by Donald Goellnicht
At the Dyke march in Toronto on Saturday, July 2nd, I see two gay white fathers pushing two beautiful daughters in a designer stroller and I smile at the flourishing of queer families. But as I observe what some would call a homonormative family—one that assimilates to, maybe even embraces, the performance and values of heteronormative culture and identity, upholding rather than challenging white privilege and capitalist consumption—I am also reminded that queer family can take many different forms and involve many struggles. As we mark more than a decade of legalized same-sex marriage in Canada, a date that coincides with the celebration of Pride, I am forced to contemplate how these triumphs have come at the cost of more radical alternatives for the formation of “family,” and with the exclusion still of certain members of the larger LGBTQ family. For some queer people, the act of coming out may involve rejection by biological family and trying instead to forge links to a family of choice, made up of friends, lovers, partners, rarely an easy and smooth process. This is an especially fraught passage for racialized and Trans persons in an LGBTQ world still beset by racism and cisgender privilege (the benefits that accrue by maintaining one’s gender identity as assigned biologically at birth). Ideally, of course, one would form a family of choice while retaining loving ties to birth family, but for many queer people that is not the reality.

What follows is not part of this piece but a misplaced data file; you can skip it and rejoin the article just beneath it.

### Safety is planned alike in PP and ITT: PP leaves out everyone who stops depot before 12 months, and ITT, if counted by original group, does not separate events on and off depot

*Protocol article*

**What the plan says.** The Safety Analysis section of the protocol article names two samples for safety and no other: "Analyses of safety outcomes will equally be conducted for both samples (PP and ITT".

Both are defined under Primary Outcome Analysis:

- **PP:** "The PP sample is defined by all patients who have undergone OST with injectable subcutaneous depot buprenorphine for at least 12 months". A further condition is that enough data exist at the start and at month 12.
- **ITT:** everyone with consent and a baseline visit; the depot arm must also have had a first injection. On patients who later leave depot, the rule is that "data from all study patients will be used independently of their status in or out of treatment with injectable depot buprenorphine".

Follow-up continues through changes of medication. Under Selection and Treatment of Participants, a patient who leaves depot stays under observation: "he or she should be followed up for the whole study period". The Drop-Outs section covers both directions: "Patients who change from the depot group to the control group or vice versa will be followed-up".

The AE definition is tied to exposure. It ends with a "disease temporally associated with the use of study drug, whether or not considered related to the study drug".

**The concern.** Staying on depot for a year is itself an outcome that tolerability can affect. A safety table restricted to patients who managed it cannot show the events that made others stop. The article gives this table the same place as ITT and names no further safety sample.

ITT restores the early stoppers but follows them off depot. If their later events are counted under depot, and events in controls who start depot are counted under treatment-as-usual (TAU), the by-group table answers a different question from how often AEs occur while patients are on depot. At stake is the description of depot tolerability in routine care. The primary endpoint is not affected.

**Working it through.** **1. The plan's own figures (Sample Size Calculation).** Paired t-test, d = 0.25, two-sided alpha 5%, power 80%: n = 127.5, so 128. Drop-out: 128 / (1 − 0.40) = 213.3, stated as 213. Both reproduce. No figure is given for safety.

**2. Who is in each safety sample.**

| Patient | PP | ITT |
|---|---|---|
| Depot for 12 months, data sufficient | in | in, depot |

On Sunday, as I watch the Pride parade at the College and Yonge intersection, the exclusions and rifts within the queer and ostensibly multicultural family of Toronto are palpably brought home to me and the community at large. When the Black Lives Matter Toronto participants, who were chosen to lead the parade, halt it for half an hour, they announce viscerally how black persons in this city are made to feel every day that they do not belong—that they are under constant threat of ejection and physical harm by police and other institutions, that they are not part of the queer or multicultural family. Alexandria Williams, spokesperson for BLMTO, tells the crowd: “Folks are forgetting that we haven’t all made it to the point of queer liberation. That not all communities who participate in Pride are actually able to be free in that celebration.” BLMTO’s symbolic position at the head of the parade, along with Indigenous participants, signals an extraordinary re-politicizing of the event, a refusal to accept the status quo, an insistence on hope for a better, truly inclusive queer family based on equity and social justice.
Of course, individual struggles for LGBTQ persons, especially Trans and racialized persons, won’t disappear with a single protest, powerful as it was. The struggle will continue, maybe for decades more. But with this protest, I am reminded of Jose Esteban Munoz’s utopic vision of queerness: “Queerness is not yet here. Queerness is an ideality. Put another way, we are not yet queer. . . . Queerness is also a performative because it is not simply a being but a doing for and toward the future. Queerness is essentially about the rejection of a here and now and an insistence on potentiality or concrete possibility for another world.”
This radical eruption at 2016 Pride rekindles my hope for queer futurity and genuine queer family in all its forms, and reinforces my gratitude for my own very supportive queer family.
Photo credit: Vinh Nguyen.